Classification ratings across cinema, games, TV and streaming to be ‘harmonised’

In an opinion piece for The Sydney Morning Herald and The Age, Mr Fletcher said there was a “veritable hodgepodge of arrangements” that needed to be updated for consumers’ changing habits. Sixty per cent of Australian homes now have subscription video on demand (SVOD) services, up from 2 per cent four years ago.


The review is part of the government’s response to the landmark digital platforms inquiry finding a need for a “new platform-neutral regulatory framework” and a “nationally uniform classification scheme to classify or restrict access to content consistently across delivery formats”.

The current national classification scheme, introduced in 1995, covers films, video games and series available online and on DVDs. It does not encompass shows on TV, which come under codes of practice for free-to-air channels, subscription TV and and the national broadcasters.

“We need to get a process that meets community expectations and that the community has confidence in and, secondly, meets the needs of industry and is consistent with technology and where it’s going,” Mr Stevens said.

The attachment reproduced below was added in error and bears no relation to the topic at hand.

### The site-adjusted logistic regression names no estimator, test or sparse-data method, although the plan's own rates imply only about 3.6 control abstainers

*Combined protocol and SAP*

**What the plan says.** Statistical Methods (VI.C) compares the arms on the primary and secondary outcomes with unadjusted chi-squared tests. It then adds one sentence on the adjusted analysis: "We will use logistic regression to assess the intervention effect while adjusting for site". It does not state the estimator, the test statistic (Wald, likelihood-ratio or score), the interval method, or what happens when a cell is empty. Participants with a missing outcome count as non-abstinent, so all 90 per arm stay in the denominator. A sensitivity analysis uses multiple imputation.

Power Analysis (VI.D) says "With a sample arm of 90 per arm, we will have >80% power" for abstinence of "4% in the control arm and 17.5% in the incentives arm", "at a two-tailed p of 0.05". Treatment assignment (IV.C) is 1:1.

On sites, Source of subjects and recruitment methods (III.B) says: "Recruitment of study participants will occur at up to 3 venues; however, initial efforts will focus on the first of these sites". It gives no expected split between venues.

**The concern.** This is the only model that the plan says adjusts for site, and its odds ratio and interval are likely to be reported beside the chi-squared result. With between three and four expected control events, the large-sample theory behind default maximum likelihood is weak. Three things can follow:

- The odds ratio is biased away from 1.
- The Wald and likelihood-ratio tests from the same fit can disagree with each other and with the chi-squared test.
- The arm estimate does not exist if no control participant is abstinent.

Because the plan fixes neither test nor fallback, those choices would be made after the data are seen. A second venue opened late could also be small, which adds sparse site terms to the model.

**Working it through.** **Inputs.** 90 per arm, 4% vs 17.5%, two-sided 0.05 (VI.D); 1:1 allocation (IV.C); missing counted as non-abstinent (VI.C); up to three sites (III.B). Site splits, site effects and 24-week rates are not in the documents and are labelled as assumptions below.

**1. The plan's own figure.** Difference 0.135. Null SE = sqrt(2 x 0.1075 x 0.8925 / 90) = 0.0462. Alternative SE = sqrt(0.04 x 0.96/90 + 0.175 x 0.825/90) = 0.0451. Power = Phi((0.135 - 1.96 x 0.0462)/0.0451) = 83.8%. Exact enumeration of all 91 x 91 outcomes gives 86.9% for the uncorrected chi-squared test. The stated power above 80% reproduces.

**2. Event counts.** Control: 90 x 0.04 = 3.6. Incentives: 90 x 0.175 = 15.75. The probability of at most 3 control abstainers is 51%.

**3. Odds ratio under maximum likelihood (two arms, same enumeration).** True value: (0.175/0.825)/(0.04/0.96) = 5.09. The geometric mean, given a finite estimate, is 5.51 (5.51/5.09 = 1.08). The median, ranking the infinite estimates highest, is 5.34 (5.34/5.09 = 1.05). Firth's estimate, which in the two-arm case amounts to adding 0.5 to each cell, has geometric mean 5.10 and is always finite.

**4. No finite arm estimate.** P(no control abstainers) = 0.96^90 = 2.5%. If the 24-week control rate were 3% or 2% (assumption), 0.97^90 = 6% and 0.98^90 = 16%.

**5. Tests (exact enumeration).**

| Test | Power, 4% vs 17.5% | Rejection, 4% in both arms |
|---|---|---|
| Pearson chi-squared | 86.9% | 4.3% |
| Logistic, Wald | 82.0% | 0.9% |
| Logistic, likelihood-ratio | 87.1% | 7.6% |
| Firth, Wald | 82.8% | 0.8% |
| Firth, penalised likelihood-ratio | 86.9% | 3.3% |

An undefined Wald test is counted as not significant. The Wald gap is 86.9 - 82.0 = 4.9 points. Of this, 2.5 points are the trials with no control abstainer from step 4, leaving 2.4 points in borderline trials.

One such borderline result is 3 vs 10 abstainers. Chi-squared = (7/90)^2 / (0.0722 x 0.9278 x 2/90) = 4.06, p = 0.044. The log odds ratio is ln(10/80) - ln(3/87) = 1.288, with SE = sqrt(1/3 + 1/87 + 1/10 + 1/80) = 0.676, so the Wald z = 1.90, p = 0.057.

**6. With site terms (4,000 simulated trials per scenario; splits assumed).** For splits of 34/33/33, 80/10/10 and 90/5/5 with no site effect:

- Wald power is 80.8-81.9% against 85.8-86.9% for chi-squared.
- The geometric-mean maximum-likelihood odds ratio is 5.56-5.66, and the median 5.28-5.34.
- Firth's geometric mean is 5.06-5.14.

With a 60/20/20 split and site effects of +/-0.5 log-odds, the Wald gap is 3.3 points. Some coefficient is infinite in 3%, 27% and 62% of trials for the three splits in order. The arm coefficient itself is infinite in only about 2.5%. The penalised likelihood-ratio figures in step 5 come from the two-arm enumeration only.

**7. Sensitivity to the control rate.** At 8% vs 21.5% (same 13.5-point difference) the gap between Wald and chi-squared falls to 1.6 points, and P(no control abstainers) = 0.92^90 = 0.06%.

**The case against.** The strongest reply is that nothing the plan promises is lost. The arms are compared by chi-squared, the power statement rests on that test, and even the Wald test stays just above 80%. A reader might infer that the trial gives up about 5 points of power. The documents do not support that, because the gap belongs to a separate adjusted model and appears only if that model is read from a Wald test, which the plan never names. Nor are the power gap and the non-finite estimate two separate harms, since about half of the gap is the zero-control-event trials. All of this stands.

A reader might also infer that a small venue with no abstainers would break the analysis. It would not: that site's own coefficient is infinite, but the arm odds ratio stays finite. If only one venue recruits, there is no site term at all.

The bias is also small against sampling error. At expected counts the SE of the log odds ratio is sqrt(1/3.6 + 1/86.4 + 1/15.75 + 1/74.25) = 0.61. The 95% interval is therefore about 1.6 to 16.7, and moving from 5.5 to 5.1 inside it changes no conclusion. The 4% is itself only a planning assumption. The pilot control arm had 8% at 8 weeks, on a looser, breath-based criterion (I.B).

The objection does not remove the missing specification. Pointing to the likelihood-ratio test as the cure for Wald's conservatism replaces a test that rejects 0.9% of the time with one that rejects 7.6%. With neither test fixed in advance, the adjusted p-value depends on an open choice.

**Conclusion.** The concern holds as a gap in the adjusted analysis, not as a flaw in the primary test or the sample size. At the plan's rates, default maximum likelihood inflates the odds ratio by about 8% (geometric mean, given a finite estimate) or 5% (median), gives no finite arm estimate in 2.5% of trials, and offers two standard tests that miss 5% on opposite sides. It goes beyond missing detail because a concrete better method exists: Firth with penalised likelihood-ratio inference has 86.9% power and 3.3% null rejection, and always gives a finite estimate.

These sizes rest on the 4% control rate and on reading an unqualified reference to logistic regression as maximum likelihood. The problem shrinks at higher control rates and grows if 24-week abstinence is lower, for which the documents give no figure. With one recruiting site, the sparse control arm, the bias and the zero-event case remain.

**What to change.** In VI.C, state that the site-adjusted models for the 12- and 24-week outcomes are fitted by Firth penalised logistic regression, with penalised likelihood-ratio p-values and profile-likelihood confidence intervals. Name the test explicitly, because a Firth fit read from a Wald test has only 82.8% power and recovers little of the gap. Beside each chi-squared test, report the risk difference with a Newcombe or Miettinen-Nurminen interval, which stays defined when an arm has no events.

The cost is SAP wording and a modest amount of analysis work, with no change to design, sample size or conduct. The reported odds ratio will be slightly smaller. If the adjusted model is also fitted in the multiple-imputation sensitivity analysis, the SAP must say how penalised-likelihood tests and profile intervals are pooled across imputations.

He said the community wanted a classifications system that was simple, consistent and “reflects contemporary views”. The classification of content across different formats was broadly similar but “there are differences that can be concerning to people”, he said.

The review will also clarify what content requires classification and update standards across the codes and guidelines. Mr Stevens is set to report back to the government by April 2020.

Under the digital platforms response, a separate examination of Australian content requirements that face domestic broadcasters but not the global SVOD services will be conducted by the Australian Communications and Media Authority and Screen Australia.


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